If I wanted polarized arguments with neither side bothering to think at all I'd go read about politics. It is a statistic, not grounds for a holy war. Why isn't anyone here talking about a technical solution to increase that adoption rate? That is what this real nerd was hoping to see here. I wonder what percentage of those are new devices that shipped with ios6? Did his math account for people with new devices being forced to re-download his app? This clearly doesn't show any indication of software upgrade rates on old hardware, but mathematically they must be lower than overall adoption rates since 100% of new iphones are on ios6.
  • by Doctor_Jest (688315) on Sunday September 23, 2012 @12:35AM (#41425917)
    What we get from this is not that "one company has made software updates work pretty smoothly" (they've had HUGE problems in the past with OS X, and I don't fault them for it, because it's just how things go). What we get is that Apple's a pretty good mobile phone company. What we get from the OEMs and other ecosystems that use Android is that diversity of hardware and software reminds us more of Microsoft Windows than anything else... but more importantly, we see that the Android ecosystem has a bunch of assholes at the top who control the hardware. (Not just one asshole.) :-)

    That's the whole point. They don't update because they're "iDrones", they update because it fucking works

    If it just works, why upgrade? They upgrade because they are fans of Apple and they want the new features, not simply because it "works." Some people love that ecosystem. Some people feel that choice is more important that "smooth updates". YMMV. A feature has been deemed compelling by the iPhone fans and they have responded with upgrading. "It just works" is only a side effect of controlling both sides of the equation (phone/OS). The vibe I get from a great many Apple users reminds me of status and one-upping the next person. Is the iPhone 4S a hunk of crap now that the new iPhone is out? Certainly not, but some people (regardless of ecosystem) want the "latest and greatest" of everything. It just seems that a majority of those who are attracted to Apple products are not tinkerers and hobbyists (among other things), but people who view computers and phones as an appliance. I was not a typical Apple customer. I enjoyed tinkering with OS X. I skinned it early on with hacks, I fiddled with all sorts of things under the hood. I returned to Linux to continue to do that... :)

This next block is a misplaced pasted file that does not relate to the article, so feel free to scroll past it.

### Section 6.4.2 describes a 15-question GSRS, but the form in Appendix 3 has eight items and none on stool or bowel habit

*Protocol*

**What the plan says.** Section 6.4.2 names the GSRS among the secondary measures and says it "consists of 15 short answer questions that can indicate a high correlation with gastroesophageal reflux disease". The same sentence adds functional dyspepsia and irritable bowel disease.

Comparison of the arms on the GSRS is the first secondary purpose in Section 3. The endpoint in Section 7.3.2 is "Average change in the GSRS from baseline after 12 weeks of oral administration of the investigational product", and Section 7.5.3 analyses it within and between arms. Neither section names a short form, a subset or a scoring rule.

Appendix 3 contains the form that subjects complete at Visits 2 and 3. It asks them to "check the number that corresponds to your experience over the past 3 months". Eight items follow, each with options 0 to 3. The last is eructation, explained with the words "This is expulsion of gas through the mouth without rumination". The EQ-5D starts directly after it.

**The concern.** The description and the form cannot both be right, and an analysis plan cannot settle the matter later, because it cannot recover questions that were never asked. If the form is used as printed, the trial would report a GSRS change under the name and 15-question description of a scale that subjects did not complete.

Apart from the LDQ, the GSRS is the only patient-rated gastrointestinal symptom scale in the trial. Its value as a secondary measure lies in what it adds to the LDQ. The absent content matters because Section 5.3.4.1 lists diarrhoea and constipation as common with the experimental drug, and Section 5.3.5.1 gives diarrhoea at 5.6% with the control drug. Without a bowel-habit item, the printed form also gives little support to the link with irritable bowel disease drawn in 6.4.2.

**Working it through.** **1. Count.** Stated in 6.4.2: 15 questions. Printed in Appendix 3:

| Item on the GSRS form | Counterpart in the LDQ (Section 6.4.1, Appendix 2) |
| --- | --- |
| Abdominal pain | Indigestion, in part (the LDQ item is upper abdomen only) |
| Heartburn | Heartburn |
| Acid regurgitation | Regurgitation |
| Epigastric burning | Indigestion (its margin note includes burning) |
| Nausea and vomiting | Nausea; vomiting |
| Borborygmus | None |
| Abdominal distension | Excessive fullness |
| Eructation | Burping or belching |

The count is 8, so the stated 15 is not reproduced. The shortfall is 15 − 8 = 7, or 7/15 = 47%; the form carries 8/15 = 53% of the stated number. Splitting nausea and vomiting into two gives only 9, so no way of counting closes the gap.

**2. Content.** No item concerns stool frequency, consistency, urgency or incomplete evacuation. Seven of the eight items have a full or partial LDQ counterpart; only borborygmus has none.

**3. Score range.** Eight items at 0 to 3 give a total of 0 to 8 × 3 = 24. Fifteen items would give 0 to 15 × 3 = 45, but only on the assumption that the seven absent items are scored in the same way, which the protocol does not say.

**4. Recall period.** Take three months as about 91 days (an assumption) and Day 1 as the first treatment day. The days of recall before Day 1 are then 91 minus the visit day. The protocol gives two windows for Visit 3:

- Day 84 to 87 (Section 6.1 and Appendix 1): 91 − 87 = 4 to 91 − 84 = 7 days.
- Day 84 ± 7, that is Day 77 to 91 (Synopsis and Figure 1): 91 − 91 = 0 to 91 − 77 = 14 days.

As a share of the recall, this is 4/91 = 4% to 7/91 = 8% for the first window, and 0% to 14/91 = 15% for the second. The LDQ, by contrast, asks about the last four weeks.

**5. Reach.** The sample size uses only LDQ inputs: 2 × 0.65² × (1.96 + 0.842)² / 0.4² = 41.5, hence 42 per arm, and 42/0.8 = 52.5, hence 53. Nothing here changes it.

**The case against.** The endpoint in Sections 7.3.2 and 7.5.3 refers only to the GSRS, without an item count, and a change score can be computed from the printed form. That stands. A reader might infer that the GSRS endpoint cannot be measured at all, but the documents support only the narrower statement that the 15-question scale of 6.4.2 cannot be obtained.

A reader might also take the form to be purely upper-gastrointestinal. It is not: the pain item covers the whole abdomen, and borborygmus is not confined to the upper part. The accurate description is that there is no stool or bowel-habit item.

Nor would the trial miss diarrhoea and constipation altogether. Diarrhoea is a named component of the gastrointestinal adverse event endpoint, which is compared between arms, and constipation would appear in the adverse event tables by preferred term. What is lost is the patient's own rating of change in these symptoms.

compared to the one company that actually wants you to be a happy customer and voluntarily return to buy more

    I disagree. To me, Apple has not been concerned about happy customers. They are concerned with their brand recognition and reputation. They only want dependency, just like every other company. The difference between Apple and say, Microsoft, is that Apple is willing to charge into new markets, leaving old ones behind. With an enigmatic and charismatic leader like Jobs, they were able to pull that off successfully (upon his return to Apple). I don't know how well that will work without "His Steveness". They didn't call it a reality distortion field for nothing... I am not demonizing Apple or lauding Android. I like what I like. It just so happens that I used to like Apple's OS X, but I have never liked their phone. My Mac Mini is on its way to being a Linux box. I have been a Linux user off and on since college. What I have learned is that I can work better in Linux than I can any other OS. That is just me, though, and it is my personal opinion. YMMV. No warranties expressed or implied. Operators are standing by.